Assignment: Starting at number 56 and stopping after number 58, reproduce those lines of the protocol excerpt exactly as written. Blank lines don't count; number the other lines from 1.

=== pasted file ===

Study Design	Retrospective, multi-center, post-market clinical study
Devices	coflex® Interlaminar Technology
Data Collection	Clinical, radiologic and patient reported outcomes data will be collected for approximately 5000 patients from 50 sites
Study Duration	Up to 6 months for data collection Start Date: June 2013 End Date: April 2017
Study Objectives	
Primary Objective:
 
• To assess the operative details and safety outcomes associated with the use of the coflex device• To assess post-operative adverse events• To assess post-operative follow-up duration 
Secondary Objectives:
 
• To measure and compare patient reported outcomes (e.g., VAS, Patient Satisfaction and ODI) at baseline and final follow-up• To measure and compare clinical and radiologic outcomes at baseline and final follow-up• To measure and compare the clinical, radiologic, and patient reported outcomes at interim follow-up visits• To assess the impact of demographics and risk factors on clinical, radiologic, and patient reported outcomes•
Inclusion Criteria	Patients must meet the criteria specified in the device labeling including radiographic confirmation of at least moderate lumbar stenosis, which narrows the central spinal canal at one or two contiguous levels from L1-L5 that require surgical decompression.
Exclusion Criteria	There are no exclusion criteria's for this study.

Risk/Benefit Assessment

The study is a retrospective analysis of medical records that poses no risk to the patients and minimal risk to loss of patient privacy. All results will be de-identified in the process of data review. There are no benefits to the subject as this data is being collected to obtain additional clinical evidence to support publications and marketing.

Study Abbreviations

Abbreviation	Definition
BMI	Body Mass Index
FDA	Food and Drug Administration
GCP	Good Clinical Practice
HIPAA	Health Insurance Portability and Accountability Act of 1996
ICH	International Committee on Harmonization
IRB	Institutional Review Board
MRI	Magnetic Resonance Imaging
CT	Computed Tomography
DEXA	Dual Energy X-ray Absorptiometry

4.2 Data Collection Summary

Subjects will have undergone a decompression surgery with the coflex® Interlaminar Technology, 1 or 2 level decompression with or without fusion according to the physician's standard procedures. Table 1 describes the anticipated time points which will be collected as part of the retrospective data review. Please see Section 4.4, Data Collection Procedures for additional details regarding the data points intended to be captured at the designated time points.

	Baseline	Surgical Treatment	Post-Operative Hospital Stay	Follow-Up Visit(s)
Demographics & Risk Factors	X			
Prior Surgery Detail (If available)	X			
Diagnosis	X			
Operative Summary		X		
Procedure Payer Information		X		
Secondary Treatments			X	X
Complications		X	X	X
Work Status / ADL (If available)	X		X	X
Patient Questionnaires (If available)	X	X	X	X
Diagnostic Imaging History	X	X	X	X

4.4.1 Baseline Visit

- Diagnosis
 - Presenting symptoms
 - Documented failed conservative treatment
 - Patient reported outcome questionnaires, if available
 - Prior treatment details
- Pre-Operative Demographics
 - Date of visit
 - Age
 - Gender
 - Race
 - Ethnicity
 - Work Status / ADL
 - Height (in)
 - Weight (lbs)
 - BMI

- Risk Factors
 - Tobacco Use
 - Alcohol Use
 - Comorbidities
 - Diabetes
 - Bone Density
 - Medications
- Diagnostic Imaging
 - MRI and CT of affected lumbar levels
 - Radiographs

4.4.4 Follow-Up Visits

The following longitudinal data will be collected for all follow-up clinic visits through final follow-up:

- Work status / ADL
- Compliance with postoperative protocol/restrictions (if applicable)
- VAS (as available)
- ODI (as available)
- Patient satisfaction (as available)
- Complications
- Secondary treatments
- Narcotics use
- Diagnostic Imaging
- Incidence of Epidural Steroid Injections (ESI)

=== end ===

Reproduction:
 - Alcohol Use
 - Comorbidities
 - Diabetes